Every day I hear about caregivers who are struggling.
In my workshops people start smiling and breathing a sigh of relief when I share my practical tips.
People ask me: “Why is life as a caregiver so hard?”
You love your parent, you care for your parent and NOW WHAT?
Here are 7 practical tips that you can apply when visiting your parent(s), and remember… it always starts with You:
- Enter the house with a smile:
Take a couple of deep breaths before you go in for your visit, so you slow down and focus on a pleasant visit, a cup of tea together and the tasks at hand. Leave behind what happened earlier in the day, feel happy and smile.
- Connect with your parent:
Sit down for at least a few minutes before you start doing any tasks.
Ask how their day was, and take the time to listen. The best way for a nice conversation? Ask ONE open question and let them chat away. Don’t interrupt in any way.Put your hand over his/her: gentle touch works magic and make sure you smile. If that is a challenge, think how much you love that person. Making a connection and being present makes you both feel good.
Suggestion: if the TV is on, suggest to turn it off for a while or have the volume down.
- Talk slowly when you talk to your parent:
Our lives are often so busy and we tend to talk fast, way too fast for seniors.
No multitasking when you talk: do not put groceries away and talk to them while you have your back turned to them or are in another room.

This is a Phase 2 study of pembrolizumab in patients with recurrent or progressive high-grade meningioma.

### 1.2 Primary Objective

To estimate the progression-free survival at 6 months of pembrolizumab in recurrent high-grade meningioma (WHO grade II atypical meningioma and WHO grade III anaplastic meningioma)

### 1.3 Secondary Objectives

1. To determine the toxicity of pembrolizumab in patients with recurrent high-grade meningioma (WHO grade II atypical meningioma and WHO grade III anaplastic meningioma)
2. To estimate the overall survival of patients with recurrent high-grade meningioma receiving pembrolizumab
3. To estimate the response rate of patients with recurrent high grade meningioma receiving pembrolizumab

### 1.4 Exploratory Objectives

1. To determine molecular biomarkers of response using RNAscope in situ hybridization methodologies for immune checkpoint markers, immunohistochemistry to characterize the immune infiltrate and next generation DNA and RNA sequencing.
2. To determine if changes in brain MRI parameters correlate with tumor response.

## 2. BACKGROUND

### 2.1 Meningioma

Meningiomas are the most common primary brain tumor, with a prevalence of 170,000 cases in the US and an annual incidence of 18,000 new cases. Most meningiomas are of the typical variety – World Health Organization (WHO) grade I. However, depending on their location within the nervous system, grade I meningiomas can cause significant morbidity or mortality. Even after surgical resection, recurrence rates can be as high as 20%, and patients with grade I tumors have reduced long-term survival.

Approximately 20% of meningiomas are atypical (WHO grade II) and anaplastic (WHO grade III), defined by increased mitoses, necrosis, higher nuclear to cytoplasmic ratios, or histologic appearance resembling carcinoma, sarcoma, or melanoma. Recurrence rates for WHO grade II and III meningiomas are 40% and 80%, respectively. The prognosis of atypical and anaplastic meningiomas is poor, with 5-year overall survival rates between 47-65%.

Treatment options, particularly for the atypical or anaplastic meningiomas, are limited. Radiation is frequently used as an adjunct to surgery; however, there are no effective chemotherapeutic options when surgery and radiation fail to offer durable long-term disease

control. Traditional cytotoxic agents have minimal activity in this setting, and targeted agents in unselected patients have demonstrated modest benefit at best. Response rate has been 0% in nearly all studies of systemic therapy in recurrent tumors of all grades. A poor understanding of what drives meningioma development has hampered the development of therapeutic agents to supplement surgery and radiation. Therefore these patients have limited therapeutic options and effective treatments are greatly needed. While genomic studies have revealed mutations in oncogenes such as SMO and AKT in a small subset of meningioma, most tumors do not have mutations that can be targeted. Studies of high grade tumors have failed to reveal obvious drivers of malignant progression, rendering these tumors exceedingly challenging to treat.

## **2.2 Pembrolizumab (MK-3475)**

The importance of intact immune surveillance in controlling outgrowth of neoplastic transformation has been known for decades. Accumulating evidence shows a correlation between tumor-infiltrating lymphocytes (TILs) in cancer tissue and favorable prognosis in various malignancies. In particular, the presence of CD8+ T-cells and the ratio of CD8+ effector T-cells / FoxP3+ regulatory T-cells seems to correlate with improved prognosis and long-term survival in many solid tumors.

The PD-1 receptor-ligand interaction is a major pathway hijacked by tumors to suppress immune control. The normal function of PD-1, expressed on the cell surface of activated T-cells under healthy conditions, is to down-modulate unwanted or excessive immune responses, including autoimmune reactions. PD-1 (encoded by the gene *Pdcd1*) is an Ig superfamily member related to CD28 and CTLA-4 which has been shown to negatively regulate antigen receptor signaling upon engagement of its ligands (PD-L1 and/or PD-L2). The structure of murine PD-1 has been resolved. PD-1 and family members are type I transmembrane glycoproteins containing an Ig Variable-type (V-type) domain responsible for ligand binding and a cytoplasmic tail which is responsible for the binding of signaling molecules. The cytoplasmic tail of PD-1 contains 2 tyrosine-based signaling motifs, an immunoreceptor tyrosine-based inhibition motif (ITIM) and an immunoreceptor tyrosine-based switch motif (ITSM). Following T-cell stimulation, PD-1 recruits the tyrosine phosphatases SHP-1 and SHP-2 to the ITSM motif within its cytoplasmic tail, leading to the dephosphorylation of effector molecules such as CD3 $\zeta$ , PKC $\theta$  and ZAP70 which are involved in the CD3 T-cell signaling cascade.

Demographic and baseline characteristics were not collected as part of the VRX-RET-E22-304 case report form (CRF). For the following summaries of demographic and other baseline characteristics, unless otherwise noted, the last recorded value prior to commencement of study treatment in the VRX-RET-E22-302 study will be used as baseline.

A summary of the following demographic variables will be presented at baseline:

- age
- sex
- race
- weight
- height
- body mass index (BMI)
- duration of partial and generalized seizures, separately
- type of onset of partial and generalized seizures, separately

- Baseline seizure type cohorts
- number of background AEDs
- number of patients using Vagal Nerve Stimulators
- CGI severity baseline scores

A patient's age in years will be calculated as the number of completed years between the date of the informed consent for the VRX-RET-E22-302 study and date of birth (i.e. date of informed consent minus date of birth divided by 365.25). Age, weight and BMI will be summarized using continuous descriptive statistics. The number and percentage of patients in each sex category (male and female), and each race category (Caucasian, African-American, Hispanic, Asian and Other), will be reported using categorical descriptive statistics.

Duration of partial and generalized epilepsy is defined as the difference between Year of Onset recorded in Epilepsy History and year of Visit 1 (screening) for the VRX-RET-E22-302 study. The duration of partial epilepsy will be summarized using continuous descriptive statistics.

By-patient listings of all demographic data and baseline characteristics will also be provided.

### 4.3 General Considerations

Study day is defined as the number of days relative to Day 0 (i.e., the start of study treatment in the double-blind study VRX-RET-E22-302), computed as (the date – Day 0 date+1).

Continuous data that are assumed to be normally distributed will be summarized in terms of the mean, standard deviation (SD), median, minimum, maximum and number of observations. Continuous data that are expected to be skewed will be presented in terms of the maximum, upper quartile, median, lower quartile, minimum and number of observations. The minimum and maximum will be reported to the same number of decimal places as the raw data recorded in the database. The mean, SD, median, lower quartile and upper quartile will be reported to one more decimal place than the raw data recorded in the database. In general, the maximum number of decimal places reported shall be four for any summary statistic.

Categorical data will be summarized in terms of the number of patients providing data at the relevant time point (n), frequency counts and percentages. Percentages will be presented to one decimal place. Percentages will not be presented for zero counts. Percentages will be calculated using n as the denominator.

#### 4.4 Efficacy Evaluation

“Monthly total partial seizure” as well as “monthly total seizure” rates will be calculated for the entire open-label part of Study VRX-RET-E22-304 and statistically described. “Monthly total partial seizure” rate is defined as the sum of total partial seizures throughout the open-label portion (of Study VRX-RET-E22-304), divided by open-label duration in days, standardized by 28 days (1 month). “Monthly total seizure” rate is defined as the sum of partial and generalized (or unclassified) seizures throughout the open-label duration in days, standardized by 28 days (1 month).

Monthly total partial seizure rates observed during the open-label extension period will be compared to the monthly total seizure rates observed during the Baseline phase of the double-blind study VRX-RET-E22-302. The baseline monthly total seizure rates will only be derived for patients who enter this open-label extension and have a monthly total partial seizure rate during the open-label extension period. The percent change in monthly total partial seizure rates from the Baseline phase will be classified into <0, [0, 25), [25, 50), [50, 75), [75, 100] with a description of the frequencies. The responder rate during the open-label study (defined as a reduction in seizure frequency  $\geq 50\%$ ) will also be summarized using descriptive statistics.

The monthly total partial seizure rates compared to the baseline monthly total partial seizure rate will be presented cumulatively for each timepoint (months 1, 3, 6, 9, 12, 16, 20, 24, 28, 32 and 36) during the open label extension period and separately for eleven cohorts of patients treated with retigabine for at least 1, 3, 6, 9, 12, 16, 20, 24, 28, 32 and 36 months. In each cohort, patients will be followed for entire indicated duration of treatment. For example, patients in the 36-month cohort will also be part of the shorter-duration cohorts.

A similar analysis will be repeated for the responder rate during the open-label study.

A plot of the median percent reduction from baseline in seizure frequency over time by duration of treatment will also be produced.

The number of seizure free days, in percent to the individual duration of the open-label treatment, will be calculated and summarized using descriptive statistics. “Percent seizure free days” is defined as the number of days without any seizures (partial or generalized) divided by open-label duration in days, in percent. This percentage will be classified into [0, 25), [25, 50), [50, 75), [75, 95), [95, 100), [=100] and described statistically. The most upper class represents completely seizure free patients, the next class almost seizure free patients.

- Let your mom or dad know what you’re doing:
Tell them what tasks you will be doing during your visit. Don’t rush through the house.
Slowing down is a skill you may and for sure will have to develop; you will notice that it has a positive effect on your loved ones and on yourself.
- Have your eyes and ears open for risks & “the unusual”:
Always keep your eyes open during your visit. Things can change in an instant and seniors are at risk for falls. Is there anything that gets in their way when they walk through the house? Are there any small rugs to trip over? Is the phone within reach? Are there any spills on the kitchen floor? Do you smell something different?
Be aware of the unusual: a burner on the stove left on, a tap running, an unlocked patio door, the phone off the hook, food left on the counter for hours, a broken lightbulb etc..
- Keep a journal at hand:
A notebook comes in handy. Keep it in your parent’s house so all family members can document their findings and experience about anything you want to remember and anything that is unusual (see #5)
Make sure that everyone involved knows who is responsible for follow-up. Think about it and make a decision.
- How long is your visit?
It’s helpful when you announce how long your visit will be. Give a reminder 10 minutes before you leave. Sit down for the final 5 minutes and connect (see #2). Understand the importance for them… and for YOU!
And don’t forget: feel good about your visit!
After you leave the house and you’re back in your car, take a moment to pat yourself on the back and feel good about your visit. Share your experience with your family members, friends and update them with facts and fun stuff, via phone, a letter or an email. Be aware that social media is not necessarily the place to post publicly all about your loved ones. Consider creating a private or secret Facebook-Group-Page that is only for family members and close friends, so it is safer to share any updates.
As you know, you can ask me anything. When the caregiving journey gets too overwhelming and you keep having thoughts about “my life and my health sucks…” or “I am not sure if I’m doing it right…” , then connect with Saskia and book yourself a One-Off Emergency Care coaching session. You’ll be so glad you did!